Charles and Emma Darwin
Portrayed by Henry Ian Cusick and Frances O'Connor

The Charles Darwin depicted is very kind to his wife, explaining everything to her about his theory and asking for her help in editing letters and manuscripts. Emma is very supportive and enthusiastic for her husband's success. These two are the main characters of the drama, and both are portrayed by very attractive actors. I told my wife that "Emma is hot" and she replied "Darwin is hot, too." The story is a costume drama and very beautifully produced and filmed. A few minutes of extras at the end told us that all the scenes were shot in Nova Scotia, filling in for the beaches of Scotland and the Galapagos, the mountains of the Andes (with some CGI additions), the streets and buildings of London, and the English countryside, lakes, manors, and gardens.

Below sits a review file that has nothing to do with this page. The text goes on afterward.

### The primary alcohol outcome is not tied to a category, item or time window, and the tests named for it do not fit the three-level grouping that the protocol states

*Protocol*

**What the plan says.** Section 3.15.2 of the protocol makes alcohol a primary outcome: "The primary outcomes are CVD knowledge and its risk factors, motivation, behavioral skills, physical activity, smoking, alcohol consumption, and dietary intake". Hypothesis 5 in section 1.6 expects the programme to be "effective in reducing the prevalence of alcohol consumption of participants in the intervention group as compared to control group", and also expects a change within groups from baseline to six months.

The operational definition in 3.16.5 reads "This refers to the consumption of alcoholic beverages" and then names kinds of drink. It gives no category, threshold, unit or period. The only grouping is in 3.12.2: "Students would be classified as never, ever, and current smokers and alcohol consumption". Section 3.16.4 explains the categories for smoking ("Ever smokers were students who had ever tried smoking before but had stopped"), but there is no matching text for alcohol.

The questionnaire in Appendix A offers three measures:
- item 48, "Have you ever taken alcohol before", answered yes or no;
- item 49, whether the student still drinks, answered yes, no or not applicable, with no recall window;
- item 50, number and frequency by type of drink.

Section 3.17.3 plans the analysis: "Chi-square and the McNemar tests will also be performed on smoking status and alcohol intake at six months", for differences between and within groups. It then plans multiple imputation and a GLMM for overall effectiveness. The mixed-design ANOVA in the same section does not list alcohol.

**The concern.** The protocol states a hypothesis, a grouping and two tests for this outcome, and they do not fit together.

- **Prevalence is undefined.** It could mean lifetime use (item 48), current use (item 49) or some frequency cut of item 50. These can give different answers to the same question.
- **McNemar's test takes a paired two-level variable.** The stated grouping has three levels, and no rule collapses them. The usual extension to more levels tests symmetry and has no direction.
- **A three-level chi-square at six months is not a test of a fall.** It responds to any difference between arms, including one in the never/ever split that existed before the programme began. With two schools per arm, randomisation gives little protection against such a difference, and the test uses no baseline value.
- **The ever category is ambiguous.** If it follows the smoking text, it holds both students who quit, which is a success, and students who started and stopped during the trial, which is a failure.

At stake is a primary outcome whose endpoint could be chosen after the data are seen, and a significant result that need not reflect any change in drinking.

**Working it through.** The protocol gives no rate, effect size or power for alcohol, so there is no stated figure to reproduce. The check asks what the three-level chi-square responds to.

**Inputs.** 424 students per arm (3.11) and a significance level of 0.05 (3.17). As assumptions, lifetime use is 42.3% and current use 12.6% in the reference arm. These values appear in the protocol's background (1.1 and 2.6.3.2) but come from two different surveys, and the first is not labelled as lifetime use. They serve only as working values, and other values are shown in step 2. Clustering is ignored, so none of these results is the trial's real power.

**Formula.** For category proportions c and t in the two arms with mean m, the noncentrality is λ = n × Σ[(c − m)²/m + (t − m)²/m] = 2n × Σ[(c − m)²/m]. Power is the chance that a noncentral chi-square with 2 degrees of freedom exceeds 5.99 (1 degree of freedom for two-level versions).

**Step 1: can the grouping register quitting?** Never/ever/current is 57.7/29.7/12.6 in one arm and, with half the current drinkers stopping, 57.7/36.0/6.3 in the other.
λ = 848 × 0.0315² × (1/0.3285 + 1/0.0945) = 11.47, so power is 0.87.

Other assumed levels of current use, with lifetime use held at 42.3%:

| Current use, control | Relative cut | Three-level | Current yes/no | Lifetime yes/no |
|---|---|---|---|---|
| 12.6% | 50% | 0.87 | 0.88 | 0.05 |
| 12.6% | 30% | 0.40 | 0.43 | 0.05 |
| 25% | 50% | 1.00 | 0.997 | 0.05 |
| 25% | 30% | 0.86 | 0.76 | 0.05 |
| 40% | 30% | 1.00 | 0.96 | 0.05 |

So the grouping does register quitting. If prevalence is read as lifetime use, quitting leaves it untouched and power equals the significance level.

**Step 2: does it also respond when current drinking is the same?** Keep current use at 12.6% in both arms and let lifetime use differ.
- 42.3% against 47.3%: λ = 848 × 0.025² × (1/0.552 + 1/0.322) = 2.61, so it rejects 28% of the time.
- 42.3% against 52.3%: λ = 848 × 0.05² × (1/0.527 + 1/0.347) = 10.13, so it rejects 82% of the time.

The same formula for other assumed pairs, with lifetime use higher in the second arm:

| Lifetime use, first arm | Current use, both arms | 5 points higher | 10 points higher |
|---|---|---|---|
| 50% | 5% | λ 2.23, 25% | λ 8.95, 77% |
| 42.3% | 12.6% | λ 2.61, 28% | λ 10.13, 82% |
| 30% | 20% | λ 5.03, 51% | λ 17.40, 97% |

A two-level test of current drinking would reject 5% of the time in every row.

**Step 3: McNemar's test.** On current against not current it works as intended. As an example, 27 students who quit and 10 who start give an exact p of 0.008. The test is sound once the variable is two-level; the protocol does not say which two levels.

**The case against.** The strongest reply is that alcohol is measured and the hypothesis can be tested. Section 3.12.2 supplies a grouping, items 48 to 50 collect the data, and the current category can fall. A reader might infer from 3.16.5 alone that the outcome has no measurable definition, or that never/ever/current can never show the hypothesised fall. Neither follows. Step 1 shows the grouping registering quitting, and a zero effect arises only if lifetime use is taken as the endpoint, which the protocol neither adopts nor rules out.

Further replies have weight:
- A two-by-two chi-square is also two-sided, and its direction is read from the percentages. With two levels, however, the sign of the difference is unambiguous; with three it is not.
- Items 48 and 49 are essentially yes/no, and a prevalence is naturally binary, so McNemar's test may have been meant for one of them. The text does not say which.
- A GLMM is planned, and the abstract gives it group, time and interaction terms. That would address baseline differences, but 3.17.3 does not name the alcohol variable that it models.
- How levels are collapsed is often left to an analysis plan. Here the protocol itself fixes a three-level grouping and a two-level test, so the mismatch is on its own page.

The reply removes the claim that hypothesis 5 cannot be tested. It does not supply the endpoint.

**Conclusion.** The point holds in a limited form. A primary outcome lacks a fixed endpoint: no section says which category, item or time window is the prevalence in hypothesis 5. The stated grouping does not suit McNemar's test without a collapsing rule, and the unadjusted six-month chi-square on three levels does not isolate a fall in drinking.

Of great interest to me was the depiction of Darwin's father, Dr. Robert Darwin, who was the physician to many wealthy English aristocrats and businessmen and their families. His lucrative practice left him a wealthy man and enabled Charles to live the life of a gentleman scientist. Also, both Robert and Charles married Wedgwood daughters (Emma and Charles were first cousins!) who both inherited extremely large bequests upon the death of their fathers who were among the wealthiest men in England (and as has been recently revealed in Darwin's Sacred Cause: How a Hatred of Slavery Shaped Darwin's Views on Human Evolution, the major financial supporters of the successful abolition movement in Britain). In the drama, Robert is depicted as a "Unitarian" like his father, the famous natural philosopher and writer Erasmus Darwin, but in fact both were nonbelievers who kept their religious views very private. Robert's first son and Charles' older brother, Erasmus, not pictured in this drama, was also a nontheist. Charles had been prepared for the Anglican clergy and was slow to adopt the religious beliefs of his male family members, but eventually did so.